Genres: college rock, alternative, indie rock
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Aug 12 - 25 2002
cover depicts a male toddler making out with a female doll. I'm not
sure what this says about the music, but I'm thinking that it suggests
some sort of Blink 182-esque comedy rock. You know, something
light and fun but devoid of content - a musical Twinkie, per se. Well,
once again, I am wrong. Duke Fame's music is actually
semi-serious melodic rock, with more than a few punk influences.
Songs like "Hunger" and "Most Days" are irresistibly
catchy pop numbers, the latter of which shows a slight Tom Walsh
resemblance. Meanwhile, the title-track and "The Day I Shaved My
Head" are pop-punk-tinged upbeat rockers that would probably
settle pretty well on the mainstream scene. And then, of course,
there's the obligatory love songs - "Thinking of You" and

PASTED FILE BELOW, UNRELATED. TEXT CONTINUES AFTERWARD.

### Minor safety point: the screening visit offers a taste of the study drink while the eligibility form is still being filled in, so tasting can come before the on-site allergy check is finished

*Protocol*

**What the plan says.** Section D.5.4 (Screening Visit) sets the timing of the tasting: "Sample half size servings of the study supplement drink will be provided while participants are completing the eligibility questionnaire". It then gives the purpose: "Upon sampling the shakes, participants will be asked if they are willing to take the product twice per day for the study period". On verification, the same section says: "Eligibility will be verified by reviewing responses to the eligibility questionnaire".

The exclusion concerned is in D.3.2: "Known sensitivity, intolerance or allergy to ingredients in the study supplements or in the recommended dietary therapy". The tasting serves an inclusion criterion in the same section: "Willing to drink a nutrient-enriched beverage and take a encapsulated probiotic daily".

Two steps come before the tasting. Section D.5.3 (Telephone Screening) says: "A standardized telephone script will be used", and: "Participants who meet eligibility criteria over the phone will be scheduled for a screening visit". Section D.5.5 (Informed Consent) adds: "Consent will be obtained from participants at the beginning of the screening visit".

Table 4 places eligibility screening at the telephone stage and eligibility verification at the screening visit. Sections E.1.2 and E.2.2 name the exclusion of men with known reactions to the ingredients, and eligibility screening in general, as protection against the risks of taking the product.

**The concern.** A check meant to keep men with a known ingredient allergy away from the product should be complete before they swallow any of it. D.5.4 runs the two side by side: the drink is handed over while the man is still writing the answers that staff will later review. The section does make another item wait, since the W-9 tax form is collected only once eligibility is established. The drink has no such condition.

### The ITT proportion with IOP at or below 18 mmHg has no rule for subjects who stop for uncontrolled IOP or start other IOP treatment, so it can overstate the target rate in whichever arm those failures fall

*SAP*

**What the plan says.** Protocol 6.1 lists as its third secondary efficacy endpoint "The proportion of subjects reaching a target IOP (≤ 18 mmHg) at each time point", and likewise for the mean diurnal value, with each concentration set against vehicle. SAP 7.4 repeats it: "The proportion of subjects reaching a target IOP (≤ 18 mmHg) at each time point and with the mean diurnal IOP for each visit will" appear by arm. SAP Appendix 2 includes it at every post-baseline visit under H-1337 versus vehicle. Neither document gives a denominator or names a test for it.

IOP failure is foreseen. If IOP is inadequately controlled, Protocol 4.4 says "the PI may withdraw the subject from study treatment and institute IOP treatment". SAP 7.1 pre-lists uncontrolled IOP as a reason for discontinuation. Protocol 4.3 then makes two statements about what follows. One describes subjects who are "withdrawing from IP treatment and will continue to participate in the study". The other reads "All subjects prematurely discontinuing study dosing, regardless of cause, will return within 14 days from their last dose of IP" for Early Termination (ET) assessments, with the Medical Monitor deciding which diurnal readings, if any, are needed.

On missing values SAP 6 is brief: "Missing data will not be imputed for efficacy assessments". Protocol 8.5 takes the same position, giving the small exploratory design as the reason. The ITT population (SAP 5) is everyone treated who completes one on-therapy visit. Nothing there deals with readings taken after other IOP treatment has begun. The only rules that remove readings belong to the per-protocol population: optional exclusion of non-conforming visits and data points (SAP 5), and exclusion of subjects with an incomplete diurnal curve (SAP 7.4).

"Sad But Beautiful", and while both are pleasant, the latter
is the album's closer, and just may be the CD's best track. It
combines rocking, powerful instrumentation with very catchy vocal
melodies to wonderful effect.
While Duke Fame's style is by no means the most original of
all, they do add some innovation to the field with a few of their more
inspired tracks. While they lean closer to the mainstream than they do
to the indie circuit, scenesters may learn to like them simply because
their music is so wonderfully catchy. And not just that, their style feels
cool. This is the type of stuff that actually deserves to be on the
mainstream, because of both its quality and its workmanship.
Considering Duke Fame named themselves after the band that Spinal
Tap called "total no-talent sod", they've done well.
42 min 10 sec; 12 tracks; distributed by the